Many-Electron Wigner Molecules: 3-D quantum dots
Start date: Apr 1, 2009,
End date: Mar 31, 2011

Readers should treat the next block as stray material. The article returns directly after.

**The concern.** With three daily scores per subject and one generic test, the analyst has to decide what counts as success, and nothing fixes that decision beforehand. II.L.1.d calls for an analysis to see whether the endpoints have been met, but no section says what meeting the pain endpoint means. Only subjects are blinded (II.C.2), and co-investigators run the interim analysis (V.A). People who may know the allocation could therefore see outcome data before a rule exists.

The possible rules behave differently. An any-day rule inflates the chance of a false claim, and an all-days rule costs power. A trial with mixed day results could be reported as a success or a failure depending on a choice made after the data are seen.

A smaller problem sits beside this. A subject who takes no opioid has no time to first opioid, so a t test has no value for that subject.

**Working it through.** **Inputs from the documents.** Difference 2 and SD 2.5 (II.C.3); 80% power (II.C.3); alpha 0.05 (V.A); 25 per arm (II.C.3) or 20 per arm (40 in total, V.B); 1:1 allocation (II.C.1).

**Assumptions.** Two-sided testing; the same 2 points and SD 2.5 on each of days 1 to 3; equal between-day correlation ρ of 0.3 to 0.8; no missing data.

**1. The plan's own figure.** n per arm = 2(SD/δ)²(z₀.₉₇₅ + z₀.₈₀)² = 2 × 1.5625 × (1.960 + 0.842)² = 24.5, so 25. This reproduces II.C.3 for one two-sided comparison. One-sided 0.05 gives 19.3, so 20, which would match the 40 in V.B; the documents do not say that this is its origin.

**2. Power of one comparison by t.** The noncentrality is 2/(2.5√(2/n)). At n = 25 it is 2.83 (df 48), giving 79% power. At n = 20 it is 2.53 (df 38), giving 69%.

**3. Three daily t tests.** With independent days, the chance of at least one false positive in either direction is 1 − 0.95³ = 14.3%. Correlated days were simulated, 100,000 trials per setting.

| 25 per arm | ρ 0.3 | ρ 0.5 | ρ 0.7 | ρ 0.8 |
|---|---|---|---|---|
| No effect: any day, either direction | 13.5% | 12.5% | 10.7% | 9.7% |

At the outset of the 21st century, and after eighty years of the advent of quantum mechanics, theoretical studies on small species still raise a lot of interest as foundations upon which research on methods for treatment of general systems is based. It is often believed that the gap which separates the exactly treatable models from the experimental results works against multidisciplinary character of research that is sought in modern science. However, in the case of quantum dots this common belief does not reflect reality, as these systems can have their structures theoretically analyzed in an exhaustive way and at the same time they are of great experimental relevance. Harmonium atoms are an especial kind of 3D quantum dots in which the central Coulombic potential of nuclear attraction is replaced by a harmonic one. For a small number of atoms these systems are analytically solvable or quasi-solvable. In the recent years there has been a renewed interest in harmonium atoms, particularly in the so-called Wigner molecules. In this project we study several harmonically confined clusters, and few-electron harmonium atoms with the aim to understand the electronic structure and the energetics of these species, especially at strong correlation limit (Wigner molecules) in order to provide guidance for future experimental research on quantum dots and assessment of their usefulness as benchmarks for DFT, DMFT and other electronic structure methods.
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